For more information, visit this link (

Here is a list of the members of the BYU team who have contributed to a winning score in at least one match:

Annie Yun, Junior at West High, Utah

Rohan Jairam, Junior at West High, Utah

Daniel Swingle, Senior at Seven Lakes High School, Texas

Ben Baker, Senior at West High, Utah

Josh Speckman, Sophomore at West High, Utah

Thomas Draper, Sophomore at Montgomery High School, New Jersey

Nicholas McConnell, Junior at Princeton High School, New Jersey

Quinlan Leishman, Junior at Bountiful High School, Utah

Lucy Ward, Ninth Grader at Mill Creek Jr. High, Utah

Emil Geisler, Ninth Grader at Mill Creek Jr. High , Utah

Eli Child, Ninth Grader at Mill Creek Jr. High, Utah

Alex Cheng, Ninth Grader at Midvale Middle School, Utah

Collin Allred, Eighth Grader at Mountain Ridge Junior High, Utah


Team members who are nationally ranked in the top 1,000 out of 17,539 participants.


Nicholas McConnell:  5

Josh Speckman:  93

Thomas Draper:  104

Annie Yun:  194

Rohan Jairam:  511

Lucy Ward:  551

Alex Cheng:  625

Ben Baker:  975

“To Be or Not To Be” a Math Major

Choosing a major is tough.  BYU’s wide variety of options can be a bit overwhelming, and gathering information on each one can feel virtually impossible.

The Math Department wants to do everything possible to make this selection process easier for students.  If you have ever had any interest in mathematics, or maybe you just did really well in a math class, you are invited to attend an info session about the Mathematics degree on Thursday, October 17.  The meeting is intended to provide all the basic information you need to know about being a mathematics major or minor.  In addition, there will be a discussion on all the different career options you would have with a degree in mathematics.  A question and answer session after the general presentation will follow.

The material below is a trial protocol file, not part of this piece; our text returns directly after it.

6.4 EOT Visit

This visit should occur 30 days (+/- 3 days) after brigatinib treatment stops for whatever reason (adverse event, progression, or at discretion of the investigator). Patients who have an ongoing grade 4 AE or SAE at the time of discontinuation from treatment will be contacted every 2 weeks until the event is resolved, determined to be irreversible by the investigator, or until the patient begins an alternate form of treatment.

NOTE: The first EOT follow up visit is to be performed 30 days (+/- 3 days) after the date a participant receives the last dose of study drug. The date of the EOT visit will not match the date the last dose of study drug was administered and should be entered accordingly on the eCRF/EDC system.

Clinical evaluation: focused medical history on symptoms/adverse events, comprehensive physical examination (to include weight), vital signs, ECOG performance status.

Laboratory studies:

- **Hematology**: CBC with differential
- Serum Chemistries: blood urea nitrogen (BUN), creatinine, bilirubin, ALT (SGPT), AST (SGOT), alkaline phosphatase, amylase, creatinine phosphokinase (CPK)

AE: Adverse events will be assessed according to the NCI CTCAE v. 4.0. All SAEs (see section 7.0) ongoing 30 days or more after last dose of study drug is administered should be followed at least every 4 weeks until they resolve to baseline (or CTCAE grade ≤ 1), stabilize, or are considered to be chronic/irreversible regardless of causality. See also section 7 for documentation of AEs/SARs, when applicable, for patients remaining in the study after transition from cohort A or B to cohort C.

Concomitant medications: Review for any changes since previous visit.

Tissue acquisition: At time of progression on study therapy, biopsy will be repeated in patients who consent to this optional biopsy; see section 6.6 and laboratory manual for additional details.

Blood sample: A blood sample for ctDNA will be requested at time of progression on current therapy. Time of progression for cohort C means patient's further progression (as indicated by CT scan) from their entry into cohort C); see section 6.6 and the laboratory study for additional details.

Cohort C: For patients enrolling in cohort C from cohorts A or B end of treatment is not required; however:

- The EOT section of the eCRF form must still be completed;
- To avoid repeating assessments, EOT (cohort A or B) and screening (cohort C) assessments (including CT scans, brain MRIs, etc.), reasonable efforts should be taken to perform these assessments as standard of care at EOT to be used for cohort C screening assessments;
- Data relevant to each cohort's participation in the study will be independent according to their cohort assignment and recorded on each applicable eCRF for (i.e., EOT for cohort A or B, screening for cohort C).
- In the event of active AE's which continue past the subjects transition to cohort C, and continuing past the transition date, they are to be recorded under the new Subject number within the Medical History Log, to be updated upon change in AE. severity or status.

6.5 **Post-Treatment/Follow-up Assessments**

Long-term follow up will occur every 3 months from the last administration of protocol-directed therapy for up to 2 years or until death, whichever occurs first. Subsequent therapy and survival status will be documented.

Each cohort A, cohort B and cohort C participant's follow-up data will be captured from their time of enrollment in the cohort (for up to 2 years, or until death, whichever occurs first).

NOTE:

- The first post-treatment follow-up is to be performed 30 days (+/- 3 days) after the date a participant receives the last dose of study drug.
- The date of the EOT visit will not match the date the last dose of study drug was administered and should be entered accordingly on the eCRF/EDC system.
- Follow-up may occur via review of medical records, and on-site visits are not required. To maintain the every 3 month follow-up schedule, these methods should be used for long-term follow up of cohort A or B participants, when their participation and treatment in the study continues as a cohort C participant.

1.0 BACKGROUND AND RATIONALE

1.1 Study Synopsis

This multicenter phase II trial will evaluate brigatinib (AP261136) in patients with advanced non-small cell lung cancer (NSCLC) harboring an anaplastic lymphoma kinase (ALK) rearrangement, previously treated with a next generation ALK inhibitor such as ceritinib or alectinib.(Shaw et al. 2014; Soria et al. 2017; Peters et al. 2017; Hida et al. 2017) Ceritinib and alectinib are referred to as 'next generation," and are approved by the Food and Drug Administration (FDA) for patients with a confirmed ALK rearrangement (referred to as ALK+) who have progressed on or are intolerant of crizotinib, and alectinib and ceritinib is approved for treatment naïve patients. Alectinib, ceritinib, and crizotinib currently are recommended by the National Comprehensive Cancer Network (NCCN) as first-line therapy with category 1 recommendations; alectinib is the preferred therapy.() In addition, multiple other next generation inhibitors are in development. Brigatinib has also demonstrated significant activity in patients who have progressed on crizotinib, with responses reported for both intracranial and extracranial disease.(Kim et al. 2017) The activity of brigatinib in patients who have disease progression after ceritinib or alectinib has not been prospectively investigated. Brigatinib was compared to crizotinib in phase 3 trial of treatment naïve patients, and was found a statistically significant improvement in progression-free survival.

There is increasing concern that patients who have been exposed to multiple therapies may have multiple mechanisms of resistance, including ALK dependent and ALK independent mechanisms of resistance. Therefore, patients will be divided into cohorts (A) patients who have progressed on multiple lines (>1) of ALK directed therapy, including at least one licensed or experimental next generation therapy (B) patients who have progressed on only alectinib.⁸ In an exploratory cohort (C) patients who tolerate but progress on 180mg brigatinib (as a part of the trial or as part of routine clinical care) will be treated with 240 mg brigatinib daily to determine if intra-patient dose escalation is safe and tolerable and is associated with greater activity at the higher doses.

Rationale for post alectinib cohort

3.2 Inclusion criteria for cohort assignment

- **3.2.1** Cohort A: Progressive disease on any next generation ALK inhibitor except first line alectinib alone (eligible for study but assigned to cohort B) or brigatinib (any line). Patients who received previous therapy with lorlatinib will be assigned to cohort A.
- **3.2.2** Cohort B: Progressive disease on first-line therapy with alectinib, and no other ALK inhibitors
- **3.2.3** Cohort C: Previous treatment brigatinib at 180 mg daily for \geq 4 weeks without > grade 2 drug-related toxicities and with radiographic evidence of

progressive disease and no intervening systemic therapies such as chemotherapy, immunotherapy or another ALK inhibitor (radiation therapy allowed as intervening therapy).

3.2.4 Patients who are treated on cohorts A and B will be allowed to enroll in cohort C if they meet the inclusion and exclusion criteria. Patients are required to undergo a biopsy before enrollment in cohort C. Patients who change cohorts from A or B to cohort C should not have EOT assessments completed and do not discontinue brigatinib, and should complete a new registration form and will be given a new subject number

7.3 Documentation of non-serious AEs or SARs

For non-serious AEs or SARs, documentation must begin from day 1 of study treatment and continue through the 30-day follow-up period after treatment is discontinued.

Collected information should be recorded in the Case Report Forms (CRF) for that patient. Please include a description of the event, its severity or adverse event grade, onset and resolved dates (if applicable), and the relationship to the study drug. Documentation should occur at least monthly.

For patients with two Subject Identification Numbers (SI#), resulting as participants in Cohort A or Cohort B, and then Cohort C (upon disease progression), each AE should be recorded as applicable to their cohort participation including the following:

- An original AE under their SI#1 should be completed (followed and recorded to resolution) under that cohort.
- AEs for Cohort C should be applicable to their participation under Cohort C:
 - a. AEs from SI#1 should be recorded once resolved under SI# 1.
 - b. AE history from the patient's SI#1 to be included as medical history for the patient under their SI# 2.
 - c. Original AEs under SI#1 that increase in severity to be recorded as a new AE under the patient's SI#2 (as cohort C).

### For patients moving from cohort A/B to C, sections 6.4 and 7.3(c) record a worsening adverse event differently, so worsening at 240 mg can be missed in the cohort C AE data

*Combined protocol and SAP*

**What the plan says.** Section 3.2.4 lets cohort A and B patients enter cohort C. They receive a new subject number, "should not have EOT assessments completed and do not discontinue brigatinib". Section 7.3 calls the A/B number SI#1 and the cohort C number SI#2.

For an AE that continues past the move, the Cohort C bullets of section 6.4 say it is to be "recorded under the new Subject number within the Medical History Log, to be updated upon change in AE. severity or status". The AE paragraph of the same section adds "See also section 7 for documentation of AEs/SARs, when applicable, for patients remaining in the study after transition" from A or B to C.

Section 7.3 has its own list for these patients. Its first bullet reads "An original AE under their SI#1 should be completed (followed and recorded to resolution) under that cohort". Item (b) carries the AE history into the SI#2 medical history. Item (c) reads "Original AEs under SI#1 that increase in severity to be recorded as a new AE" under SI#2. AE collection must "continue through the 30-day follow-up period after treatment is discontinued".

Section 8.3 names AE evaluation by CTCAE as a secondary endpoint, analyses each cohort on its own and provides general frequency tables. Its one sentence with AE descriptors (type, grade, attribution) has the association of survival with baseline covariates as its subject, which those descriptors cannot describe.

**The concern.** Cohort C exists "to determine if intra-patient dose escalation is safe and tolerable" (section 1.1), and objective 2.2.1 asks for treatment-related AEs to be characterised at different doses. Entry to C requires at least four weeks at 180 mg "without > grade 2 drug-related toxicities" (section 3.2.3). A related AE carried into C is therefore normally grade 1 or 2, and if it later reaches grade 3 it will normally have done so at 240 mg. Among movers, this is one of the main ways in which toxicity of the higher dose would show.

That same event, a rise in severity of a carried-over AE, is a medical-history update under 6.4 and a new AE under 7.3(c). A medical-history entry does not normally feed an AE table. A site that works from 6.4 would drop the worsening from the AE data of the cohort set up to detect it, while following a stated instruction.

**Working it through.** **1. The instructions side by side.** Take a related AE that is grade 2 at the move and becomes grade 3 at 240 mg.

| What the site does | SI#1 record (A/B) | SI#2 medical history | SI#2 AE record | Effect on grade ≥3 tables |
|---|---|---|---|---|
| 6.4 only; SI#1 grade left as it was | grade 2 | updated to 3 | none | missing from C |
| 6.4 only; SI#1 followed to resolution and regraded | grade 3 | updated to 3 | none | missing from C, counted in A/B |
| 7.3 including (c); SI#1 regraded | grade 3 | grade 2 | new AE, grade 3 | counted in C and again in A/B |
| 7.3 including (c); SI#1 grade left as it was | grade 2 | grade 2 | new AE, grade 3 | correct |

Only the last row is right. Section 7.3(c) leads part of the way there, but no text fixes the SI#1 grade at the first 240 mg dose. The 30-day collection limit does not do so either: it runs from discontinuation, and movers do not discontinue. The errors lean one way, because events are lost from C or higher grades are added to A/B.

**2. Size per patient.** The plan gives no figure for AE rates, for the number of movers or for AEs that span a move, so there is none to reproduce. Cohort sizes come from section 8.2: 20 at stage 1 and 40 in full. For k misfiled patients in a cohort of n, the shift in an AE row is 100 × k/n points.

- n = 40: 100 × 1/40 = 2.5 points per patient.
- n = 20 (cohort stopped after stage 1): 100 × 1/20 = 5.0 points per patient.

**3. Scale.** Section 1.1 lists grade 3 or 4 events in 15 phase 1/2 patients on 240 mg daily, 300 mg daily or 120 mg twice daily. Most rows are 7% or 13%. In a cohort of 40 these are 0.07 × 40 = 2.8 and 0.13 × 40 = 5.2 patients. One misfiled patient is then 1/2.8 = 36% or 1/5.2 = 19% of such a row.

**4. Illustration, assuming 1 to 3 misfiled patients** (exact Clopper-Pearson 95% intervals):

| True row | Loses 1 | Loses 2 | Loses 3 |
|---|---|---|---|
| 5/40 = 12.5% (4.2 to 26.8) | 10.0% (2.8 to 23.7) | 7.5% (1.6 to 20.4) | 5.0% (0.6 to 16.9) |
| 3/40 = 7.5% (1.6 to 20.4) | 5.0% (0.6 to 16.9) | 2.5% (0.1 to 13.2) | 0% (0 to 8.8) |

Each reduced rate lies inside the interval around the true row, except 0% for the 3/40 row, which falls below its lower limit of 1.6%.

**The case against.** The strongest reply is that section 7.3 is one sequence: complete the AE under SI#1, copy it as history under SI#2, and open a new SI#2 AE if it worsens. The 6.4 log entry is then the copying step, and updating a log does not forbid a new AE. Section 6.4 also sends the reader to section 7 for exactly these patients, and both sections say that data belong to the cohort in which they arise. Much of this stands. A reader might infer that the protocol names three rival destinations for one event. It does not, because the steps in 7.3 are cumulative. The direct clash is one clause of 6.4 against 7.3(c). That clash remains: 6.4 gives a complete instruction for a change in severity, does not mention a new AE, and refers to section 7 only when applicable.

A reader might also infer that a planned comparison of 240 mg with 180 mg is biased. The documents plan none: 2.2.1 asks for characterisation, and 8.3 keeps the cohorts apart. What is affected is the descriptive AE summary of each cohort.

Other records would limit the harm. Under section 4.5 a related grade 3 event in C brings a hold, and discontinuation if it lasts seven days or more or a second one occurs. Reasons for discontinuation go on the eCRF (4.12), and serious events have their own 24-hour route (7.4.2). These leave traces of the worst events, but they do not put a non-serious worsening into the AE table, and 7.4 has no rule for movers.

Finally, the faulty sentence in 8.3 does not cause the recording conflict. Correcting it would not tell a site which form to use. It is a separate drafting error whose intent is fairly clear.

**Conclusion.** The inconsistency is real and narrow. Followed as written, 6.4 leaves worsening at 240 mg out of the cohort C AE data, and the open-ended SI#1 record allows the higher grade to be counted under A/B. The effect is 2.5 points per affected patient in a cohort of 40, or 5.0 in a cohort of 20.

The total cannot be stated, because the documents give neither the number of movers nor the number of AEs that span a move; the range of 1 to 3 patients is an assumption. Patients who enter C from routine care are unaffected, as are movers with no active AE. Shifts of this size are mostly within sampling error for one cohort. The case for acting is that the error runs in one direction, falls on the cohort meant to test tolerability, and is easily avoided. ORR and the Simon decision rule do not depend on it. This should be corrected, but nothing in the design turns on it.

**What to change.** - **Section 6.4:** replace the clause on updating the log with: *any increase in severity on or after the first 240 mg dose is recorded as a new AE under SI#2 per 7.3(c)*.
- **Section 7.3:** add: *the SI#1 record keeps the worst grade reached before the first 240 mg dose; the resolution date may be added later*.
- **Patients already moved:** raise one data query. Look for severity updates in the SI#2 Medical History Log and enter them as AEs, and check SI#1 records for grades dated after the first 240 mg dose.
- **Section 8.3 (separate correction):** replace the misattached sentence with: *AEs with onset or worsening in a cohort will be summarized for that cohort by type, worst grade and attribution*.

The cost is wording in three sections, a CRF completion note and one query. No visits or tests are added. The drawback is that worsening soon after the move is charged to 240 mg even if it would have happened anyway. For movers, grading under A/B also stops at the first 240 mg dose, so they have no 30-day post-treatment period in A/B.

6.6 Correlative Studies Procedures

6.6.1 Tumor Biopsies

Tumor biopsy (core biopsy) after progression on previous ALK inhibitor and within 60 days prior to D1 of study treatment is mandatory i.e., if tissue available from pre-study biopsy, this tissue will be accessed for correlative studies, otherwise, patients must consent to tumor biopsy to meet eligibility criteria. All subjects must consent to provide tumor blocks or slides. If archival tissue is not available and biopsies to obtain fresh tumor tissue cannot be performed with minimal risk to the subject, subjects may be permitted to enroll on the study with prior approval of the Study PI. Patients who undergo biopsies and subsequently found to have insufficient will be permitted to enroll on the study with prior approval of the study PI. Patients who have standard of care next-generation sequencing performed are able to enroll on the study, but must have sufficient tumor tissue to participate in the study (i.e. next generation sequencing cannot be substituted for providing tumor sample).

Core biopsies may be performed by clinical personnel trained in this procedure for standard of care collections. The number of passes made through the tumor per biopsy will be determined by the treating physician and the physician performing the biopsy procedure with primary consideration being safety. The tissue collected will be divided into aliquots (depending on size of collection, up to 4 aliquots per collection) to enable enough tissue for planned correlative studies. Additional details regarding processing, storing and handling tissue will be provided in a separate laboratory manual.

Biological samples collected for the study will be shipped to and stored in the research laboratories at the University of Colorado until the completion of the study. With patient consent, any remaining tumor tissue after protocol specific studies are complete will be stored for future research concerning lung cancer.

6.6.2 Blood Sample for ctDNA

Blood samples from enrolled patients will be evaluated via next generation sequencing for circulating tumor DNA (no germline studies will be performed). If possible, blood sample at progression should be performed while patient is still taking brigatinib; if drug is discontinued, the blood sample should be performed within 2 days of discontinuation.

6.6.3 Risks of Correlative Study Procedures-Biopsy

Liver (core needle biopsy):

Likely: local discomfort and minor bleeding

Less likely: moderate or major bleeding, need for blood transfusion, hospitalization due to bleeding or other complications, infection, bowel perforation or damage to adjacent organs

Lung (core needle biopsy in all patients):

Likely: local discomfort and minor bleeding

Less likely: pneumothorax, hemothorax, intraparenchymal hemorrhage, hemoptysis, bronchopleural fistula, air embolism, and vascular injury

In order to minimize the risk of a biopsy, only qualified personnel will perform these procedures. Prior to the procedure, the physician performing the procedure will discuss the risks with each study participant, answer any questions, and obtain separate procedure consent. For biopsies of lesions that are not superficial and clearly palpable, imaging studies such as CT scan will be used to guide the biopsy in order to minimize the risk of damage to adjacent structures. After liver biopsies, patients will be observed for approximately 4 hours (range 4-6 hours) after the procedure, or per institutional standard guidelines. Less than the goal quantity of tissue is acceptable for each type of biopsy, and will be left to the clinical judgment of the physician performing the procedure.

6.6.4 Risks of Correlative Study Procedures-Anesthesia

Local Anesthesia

If a successful future in mathematics is not enough to convince someone to attend the info session, pizza may do the trick.  Free pizza will be provided for all who attend.  So if you have an interest in mathematics, and have friends who also enjoy math and free food, then come and join us on the 17!

The “To Be or Not To Be” a Math major/minor info session will be on Thursday, October 17 at 5:30pm in room 1170 TMCB.

To learn more about the benefits of a degree in mathematics, visit

Leaving a Legacy

You might see Dr. Donald Robinson’s name on a plaque in the Talmage, unaware of the legacy he left behind.

Born in 1928 on a leap day, this 84 year-old retired BYU professor was one of the first Mathematics PhDs to teach at BYU when he started teaching here in 1956.

“I’m proud of him for the way he’s tried to live his life, do the best he could, and serve other people,” said Allen Robinson, Dr. Robinson’s son.

The math department awarded Dr. Robinson with a plaque that is now displayed in the Talmage Building and thanked him for his generous endowment that has allowed and will continue to allow four math students every year to have a full-ride scholarship, for many years to come.

Dr. Don Robinson demon­strated an exceptional love for mathematics and the students who study it. A former professor and chair of the department, Don first discovered his passion for mathematics in grade school, as he recalled finding entertainment in working on extra problems his teacher would challenge the class to solve. He met his sweetheart, Helen, in Junior High School where they both played in the orchestra. Don and Helen were married by 1952 in the Salt Lake City LDS Temple.